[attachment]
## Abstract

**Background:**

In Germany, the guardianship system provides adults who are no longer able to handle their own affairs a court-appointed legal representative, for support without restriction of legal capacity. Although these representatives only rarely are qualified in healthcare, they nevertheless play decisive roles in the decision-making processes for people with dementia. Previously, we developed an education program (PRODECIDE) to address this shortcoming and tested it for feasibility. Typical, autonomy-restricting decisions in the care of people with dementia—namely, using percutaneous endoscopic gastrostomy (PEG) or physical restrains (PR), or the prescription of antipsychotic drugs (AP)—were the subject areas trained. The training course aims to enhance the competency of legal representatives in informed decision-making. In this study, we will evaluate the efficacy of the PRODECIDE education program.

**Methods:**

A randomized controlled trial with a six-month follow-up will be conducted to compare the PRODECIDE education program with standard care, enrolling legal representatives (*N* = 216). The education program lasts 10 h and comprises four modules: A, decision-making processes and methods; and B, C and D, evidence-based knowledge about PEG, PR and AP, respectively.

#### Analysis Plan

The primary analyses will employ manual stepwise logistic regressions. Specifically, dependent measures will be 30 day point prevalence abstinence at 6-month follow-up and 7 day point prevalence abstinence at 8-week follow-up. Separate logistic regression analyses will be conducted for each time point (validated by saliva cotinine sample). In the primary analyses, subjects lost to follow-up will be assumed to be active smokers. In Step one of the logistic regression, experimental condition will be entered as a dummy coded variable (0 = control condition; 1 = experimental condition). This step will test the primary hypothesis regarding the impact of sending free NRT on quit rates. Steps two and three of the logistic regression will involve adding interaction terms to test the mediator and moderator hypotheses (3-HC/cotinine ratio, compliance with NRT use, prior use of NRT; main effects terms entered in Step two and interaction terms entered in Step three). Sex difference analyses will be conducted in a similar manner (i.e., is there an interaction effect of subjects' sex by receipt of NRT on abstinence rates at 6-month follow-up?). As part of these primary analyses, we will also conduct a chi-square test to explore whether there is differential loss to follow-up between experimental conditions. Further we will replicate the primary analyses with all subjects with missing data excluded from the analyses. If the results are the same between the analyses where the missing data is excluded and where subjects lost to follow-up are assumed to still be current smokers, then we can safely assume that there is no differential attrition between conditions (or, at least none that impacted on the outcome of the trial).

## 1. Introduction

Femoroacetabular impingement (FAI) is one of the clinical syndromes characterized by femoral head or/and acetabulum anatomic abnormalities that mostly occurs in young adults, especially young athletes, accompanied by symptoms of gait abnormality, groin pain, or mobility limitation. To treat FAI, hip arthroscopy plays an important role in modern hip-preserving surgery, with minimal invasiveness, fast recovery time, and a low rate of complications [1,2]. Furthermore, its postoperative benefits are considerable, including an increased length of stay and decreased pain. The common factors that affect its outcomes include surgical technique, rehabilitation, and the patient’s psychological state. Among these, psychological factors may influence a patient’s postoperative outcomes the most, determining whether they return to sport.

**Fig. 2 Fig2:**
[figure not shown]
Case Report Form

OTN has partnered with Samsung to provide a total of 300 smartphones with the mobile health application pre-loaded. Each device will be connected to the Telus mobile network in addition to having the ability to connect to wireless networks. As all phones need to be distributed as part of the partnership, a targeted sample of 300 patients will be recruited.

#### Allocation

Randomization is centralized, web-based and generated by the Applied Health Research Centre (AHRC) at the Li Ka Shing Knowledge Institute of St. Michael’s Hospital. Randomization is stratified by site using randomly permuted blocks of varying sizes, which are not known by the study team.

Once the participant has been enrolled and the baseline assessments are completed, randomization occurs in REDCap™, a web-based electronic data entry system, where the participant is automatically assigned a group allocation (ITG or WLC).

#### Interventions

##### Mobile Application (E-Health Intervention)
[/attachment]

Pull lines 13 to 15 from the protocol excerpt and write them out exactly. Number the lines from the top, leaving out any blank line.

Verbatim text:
OTN has partnered with Samsung to provide a total of 300 smartphones with the mobile health application pre-loaded. Each device will be connected to the Telus mobile network in addition to having the ability to connect to wireless networks. As all phones need to be distributed as part of the partnership, a targeted sample of 300 patients will be recruited.

#### Allocation

Randomization is centralized, web-based and generated by the Applied Health Research Centre (AHRC) at the Li Ka Shing Knowledge Institute of St. Michael’s Hospital. Randomization is stratified by site using randomly permuted blocks of varying sizes, which are not known by the study team.